James Fitzgerald (Irish Times)
Carlisle CC - gone but not forgotten
This article first appeared in the Irish Times in August 2005 and is reproduced by kind permission of the author.
The other day, I came across a box of all the cricket trophies and medals I've won since I started playing at the age of seven, some 23 years ago (it's a very small box). In 1990, with my own club unable to field an under-15 team, I was invited by the then under-15 captain Greg Molins to play for Carlisle CC.
It proved to be a very successful year as we won the Yates Hale Cup and Lewis Traub League - and I have the plaques to prove it. Not that I had much influence on those victories, of course. With the likes of Greg and his brother Jason (now captain of Ireland) - along with David Menton, Graham Kutner, Gareth O'Meara and others - we coasted to victory in both Leinster competitions.
It also introduced me to several good people from that club and the Dublin Maccabi Association - many of whom I am still in contact with, despite the fact the club itself is no more.
Yesterday, Carlisle CC was resurrected, although just for one day, to play a challenge match against a Railway Union XI. The catalyst was the visit to Dublin of Carlisle's first professional - Australian opening batsman Julien Wiener - who played for the club in 1978.
The following year Wiener was selected for his home country and went on to play six Tests - mostly in 1980 - achieving a top score of 93 against Pakistan in Lahore.
Wiener's presence in the Carlisle side really marked the start of that club's period of influence in senior cricket. Founded unofficially some time in the late 19th century by the Maccabi Association, Carlisle joined the Leinster Cricket Union as a junior club in 1918.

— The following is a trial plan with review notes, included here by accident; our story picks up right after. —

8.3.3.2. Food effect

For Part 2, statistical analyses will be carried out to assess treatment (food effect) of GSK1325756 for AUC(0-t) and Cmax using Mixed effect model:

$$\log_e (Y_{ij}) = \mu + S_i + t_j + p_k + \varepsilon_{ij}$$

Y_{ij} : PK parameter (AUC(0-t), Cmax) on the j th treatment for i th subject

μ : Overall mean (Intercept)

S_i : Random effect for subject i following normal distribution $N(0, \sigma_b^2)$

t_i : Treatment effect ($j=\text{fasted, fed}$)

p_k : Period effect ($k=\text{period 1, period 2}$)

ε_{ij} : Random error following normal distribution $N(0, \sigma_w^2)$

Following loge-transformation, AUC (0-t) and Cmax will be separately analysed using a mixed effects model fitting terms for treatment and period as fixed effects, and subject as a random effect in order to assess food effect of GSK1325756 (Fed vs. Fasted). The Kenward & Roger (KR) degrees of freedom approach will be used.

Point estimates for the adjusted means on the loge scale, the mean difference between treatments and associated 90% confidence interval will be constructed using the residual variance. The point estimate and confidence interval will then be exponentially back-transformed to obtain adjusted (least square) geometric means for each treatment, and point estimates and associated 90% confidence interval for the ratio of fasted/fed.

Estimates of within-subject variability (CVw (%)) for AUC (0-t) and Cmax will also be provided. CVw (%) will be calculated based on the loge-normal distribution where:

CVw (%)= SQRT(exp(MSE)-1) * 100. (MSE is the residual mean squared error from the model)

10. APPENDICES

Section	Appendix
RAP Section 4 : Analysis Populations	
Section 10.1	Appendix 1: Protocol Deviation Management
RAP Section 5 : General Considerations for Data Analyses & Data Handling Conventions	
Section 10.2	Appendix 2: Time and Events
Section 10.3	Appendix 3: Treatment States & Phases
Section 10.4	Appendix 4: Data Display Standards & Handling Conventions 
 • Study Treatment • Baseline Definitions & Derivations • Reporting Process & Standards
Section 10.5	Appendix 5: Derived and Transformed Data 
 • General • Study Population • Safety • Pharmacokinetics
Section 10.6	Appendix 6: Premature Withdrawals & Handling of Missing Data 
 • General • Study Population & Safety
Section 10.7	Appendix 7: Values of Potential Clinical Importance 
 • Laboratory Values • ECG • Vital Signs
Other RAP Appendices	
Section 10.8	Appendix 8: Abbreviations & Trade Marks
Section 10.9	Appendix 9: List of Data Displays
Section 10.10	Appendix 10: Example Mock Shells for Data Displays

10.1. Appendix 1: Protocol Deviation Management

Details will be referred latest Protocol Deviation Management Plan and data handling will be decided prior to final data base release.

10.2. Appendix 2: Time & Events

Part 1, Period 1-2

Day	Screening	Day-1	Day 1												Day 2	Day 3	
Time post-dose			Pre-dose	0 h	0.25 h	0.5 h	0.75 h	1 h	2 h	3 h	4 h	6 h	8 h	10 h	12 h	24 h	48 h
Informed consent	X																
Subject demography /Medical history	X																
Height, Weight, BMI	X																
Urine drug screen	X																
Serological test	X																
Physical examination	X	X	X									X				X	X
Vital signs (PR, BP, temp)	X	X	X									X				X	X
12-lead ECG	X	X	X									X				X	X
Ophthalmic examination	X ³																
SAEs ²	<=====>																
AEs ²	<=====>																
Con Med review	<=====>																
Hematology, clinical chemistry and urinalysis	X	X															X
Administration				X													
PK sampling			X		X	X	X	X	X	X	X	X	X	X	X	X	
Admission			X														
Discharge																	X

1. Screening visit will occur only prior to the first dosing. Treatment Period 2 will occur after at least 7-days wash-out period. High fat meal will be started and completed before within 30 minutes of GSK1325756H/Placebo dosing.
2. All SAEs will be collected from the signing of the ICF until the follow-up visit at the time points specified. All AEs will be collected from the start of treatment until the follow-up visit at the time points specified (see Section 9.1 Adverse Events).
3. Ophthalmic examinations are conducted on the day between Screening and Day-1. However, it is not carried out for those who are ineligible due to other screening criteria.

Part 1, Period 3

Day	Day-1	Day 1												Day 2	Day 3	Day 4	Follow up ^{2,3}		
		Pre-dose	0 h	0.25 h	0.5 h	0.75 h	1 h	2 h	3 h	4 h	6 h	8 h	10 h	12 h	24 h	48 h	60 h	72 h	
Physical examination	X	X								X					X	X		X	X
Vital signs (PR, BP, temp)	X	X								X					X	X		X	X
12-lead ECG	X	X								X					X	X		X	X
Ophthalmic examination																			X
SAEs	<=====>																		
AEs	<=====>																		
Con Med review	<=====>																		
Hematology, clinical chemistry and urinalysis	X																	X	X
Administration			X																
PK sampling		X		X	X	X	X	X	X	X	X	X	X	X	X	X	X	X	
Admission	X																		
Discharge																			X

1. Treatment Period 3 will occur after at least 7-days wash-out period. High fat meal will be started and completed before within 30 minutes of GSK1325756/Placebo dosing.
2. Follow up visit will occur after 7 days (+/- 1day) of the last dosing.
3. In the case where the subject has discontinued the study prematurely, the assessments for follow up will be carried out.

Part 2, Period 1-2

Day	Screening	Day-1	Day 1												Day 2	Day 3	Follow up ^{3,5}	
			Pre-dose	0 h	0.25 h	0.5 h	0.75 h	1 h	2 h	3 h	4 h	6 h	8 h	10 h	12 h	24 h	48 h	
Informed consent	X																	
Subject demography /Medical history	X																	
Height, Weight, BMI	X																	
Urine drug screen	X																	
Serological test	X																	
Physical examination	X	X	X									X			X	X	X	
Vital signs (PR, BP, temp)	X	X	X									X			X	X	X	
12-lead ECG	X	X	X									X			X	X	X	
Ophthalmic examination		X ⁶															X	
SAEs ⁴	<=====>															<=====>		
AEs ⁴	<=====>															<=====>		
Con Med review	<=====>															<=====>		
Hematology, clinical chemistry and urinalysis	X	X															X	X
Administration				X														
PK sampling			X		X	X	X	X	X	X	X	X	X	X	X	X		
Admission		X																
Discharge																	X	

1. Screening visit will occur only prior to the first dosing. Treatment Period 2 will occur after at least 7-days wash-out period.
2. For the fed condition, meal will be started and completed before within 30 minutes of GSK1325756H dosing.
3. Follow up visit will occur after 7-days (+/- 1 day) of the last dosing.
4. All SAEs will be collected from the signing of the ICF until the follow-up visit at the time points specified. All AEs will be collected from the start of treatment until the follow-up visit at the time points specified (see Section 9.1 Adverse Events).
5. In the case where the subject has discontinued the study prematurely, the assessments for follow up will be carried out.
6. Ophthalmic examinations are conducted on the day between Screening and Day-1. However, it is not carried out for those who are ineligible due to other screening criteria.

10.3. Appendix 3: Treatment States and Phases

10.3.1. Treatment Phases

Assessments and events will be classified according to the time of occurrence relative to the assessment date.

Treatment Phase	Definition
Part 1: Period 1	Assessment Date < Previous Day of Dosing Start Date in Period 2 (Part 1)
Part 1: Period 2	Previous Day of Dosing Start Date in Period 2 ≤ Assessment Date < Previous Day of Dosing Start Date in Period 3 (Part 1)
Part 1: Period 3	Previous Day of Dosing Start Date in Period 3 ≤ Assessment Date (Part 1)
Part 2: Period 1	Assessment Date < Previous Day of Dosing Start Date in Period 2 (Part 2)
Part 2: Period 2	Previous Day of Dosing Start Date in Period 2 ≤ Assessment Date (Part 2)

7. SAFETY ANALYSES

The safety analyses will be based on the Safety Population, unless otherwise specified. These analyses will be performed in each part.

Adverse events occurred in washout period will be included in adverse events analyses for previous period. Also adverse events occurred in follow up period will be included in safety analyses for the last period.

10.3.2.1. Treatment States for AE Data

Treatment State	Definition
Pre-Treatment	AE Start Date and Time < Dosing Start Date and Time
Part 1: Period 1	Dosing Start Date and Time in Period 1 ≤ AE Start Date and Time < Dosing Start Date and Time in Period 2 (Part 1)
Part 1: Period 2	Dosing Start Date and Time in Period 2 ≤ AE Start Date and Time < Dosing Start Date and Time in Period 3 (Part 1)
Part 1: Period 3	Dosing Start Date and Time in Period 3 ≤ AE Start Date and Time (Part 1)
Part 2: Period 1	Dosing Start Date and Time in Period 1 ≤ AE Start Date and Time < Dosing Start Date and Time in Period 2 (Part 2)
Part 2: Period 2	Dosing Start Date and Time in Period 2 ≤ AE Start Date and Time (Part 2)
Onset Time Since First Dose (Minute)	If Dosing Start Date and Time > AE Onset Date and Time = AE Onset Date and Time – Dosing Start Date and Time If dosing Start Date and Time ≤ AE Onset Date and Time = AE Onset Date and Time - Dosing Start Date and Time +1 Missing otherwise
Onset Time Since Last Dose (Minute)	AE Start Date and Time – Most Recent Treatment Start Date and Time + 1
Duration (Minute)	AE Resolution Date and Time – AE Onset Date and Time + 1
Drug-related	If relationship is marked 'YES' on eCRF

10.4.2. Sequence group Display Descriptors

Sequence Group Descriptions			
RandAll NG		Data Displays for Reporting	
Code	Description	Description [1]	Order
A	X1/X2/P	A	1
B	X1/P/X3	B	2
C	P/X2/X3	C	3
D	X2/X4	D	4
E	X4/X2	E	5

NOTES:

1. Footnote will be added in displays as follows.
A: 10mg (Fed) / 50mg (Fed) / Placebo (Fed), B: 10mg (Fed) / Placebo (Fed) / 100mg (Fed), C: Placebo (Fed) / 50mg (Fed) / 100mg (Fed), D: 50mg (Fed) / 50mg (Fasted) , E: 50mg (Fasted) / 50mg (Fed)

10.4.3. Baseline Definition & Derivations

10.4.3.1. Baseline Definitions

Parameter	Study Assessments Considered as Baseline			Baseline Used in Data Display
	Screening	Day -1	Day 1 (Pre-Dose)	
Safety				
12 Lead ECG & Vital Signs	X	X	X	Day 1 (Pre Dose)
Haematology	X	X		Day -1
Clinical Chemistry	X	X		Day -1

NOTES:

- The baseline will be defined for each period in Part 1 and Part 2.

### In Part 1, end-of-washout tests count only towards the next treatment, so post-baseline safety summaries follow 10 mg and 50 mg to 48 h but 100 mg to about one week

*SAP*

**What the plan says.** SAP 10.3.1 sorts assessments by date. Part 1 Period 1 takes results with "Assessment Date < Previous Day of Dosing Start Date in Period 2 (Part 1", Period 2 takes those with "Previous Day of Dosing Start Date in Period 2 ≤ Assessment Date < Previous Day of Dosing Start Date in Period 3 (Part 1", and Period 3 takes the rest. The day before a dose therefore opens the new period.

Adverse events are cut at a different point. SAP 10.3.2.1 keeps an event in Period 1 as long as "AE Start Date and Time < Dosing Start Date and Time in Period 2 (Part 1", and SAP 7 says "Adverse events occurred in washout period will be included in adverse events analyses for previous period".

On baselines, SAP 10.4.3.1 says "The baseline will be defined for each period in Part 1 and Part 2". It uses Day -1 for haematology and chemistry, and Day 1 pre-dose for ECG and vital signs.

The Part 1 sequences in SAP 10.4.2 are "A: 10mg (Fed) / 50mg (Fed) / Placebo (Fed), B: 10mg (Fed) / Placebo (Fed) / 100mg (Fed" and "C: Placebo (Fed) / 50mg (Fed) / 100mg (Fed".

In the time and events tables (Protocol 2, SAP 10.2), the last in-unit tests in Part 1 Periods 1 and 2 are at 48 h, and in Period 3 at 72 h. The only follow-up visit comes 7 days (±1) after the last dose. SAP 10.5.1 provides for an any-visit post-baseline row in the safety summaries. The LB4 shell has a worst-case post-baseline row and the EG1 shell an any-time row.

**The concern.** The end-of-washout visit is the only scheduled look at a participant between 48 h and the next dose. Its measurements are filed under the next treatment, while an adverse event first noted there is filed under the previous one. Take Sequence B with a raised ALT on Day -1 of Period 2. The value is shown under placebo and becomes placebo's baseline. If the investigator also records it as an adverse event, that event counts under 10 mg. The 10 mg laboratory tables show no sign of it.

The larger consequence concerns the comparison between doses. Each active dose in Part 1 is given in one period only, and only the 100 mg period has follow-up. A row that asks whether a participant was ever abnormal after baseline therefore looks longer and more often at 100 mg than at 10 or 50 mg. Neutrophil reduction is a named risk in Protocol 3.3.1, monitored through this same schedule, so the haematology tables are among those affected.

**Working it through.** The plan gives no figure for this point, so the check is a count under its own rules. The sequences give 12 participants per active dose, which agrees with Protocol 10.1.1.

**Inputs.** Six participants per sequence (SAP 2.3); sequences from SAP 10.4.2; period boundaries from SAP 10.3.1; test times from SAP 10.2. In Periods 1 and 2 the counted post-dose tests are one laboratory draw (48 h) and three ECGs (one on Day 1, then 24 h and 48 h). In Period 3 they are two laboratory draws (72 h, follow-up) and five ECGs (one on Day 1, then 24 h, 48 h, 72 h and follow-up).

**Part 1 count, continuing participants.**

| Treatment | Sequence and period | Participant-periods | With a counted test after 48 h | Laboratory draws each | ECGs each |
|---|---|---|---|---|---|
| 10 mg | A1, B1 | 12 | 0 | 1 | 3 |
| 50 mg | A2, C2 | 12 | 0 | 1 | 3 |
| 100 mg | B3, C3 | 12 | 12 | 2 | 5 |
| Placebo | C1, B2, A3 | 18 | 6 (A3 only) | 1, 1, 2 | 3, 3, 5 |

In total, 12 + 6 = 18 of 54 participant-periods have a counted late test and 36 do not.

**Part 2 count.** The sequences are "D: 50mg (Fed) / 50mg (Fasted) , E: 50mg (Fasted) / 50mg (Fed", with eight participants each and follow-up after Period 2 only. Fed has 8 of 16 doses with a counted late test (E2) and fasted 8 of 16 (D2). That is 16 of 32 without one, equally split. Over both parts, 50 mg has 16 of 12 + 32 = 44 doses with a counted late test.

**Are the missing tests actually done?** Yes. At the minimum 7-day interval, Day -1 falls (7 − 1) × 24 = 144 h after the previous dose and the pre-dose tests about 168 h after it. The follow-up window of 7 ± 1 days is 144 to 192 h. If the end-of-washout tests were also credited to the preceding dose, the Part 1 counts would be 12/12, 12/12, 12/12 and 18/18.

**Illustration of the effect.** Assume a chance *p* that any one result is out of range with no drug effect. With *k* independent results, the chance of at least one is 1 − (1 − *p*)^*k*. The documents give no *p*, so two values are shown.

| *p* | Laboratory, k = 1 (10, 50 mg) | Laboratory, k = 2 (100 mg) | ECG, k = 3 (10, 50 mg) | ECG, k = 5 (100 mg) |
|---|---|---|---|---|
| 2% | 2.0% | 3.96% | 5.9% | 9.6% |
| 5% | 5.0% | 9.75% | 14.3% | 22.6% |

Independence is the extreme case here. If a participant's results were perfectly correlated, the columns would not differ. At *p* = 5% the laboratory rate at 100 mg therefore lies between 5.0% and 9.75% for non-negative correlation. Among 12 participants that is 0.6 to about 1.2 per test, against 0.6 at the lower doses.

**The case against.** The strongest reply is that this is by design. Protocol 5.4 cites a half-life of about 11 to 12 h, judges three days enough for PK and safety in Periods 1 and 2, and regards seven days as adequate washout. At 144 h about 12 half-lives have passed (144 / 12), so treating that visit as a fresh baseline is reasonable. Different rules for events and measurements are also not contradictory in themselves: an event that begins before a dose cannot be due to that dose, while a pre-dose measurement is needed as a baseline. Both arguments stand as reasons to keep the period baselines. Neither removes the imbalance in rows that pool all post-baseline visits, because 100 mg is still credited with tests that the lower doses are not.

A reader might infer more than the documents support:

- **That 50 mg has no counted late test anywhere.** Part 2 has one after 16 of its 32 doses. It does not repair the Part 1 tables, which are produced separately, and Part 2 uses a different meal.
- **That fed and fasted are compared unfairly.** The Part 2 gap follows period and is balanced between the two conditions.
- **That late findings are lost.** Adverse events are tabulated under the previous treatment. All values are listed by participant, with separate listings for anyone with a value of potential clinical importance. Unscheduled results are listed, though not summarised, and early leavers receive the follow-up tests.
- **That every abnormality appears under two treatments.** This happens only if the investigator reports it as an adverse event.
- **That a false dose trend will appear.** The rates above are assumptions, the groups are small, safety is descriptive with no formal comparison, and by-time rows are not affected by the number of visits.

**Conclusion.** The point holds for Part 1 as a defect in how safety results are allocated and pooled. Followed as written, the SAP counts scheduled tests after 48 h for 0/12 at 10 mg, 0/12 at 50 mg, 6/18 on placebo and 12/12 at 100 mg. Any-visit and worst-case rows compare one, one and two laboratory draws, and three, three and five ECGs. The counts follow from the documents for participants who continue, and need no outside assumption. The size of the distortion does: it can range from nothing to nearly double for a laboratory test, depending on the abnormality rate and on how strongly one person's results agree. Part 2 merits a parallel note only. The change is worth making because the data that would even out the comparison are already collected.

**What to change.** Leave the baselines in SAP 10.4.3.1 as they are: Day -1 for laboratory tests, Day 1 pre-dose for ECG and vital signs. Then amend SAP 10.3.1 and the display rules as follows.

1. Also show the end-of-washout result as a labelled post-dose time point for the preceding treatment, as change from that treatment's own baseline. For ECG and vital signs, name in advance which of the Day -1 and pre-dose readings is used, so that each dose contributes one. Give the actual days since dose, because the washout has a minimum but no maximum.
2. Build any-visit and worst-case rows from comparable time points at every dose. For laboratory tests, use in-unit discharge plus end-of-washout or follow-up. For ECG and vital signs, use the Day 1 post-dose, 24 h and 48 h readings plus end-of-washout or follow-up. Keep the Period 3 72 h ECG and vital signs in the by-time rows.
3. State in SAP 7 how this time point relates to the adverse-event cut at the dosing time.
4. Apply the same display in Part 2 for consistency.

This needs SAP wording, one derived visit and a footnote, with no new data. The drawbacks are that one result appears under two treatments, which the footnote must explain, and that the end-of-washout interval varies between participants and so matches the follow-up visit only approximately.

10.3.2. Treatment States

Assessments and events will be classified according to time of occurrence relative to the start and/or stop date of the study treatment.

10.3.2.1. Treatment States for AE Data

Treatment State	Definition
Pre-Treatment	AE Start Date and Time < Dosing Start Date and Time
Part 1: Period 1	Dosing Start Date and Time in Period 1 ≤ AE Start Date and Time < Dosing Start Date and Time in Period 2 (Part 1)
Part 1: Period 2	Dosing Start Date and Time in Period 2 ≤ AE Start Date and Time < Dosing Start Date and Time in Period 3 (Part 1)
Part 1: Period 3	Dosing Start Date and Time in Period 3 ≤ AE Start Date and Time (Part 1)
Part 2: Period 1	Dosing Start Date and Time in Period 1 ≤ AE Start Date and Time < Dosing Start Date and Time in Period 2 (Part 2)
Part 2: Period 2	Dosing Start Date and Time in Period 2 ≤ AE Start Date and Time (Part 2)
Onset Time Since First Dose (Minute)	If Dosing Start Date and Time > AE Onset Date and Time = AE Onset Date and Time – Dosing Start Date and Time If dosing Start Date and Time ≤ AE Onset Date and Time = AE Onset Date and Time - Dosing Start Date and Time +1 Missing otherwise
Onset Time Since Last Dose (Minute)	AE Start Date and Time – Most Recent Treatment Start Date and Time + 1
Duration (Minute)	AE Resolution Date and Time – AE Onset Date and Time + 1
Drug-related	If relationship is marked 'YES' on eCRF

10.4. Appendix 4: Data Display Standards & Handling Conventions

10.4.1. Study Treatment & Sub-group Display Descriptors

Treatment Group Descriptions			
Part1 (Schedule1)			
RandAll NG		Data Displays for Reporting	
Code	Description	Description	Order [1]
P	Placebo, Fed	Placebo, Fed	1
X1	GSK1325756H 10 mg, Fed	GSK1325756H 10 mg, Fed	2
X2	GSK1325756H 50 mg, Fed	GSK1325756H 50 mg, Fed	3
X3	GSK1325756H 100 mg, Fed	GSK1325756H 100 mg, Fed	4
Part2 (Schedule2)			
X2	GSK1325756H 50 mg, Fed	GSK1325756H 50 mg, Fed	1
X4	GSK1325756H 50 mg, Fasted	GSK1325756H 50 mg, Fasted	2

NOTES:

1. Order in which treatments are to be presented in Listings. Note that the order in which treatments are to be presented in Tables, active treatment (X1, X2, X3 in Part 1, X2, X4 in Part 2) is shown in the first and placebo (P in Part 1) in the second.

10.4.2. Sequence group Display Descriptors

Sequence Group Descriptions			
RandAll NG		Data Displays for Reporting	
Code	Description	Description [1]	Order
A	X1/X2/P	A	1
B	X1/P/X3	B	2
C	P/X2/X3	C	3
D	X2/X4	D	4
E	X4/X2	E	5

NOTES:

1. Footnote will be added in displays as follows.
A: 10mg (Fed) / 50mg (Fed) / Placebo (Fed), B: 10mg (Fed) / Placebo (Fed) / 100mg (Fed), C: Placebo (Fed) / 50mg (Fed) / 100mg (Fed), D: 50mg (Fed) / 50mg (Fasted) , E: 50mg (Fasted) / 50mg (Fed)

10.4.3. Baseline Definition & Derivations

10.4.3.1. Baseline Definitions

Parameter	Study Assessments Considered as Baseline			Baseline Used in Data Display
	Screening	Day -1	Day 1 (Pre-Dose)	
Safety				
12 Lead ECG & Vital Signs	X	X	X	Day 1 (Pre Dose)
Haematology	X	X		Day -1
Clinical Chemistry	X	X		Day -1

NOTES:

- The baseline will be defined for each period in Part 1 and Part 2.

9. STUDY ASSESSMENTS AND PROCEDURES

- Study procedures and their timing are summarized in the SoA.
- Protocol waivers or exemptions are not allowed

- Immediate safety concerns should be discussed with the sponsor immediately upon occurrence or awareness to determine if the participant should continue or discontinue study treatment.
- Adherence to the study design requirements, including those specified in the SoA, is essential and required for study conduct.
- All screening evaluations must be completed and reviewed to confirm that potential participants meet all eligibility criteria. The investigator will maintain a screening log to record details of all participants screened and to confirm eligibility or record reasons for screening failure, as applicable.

They were invited to play senior cricket in the early 1940s but declined on the basis that the team was made up largely of students who were not likely to stay in Dublin long-term.
The team went on to have a huge amount of success in the junior cricket ranks during the 1960s with the likes of Alf Solomons, Jack Roberts and Willie Samuels to the fore.
They won the Senior 2 Cup and League double in 1963 and were always competitive throughout the decade. In 1969 they were invited to play in the Leinster Senior Cup and beat Railway Union before losing to Phoenix in a later round.
However, by then, the LCU had seen enough and Carlisle became a senior club at the start of the 1970 season. They got to the final of the Senior Cup in 1979 and 1989, and they won the Alan Murray Cup in 1980, the Leinster Senior League in 1988 and the Wiggins Teape League in 1995.
It is thought the club took its name from Carlisle Street off Dublin's South Circular Road, where many of the first members lived in an area known colloquially at the time as Little Jerusalem.
They decided not to call themselves Maccabi Cricket Club because they played on Saturdays, a decision that may not have received universal approval from within the Jewish community.
Originally based in the Phoenix Park, they later moved to Parkmore Drive in Terenure and then to Kimmage Road West in 1954.
But even though the club consistently fielded three teams - and on some occasions four - it was a constant struggle getting enough bodies on to the field, and about 10 years before the club folded in 1999, the decision was made to open it up completely to all comers.
Unfortunately, though, it didn't work and the Maccabi Association took the painful decision to close the club and sell the grounds.
Carlisle contributed greatly to the development and richness of cricket in Ireland, having given us such fine Irish cricketing dynasties as the Molins, Solomons, Jacobson, Ellison, Simon, Cohen, Bernstein, Walters, Esses and Block families, and many others.
Since the club's demise, the game in this part of the world has been notably poorer.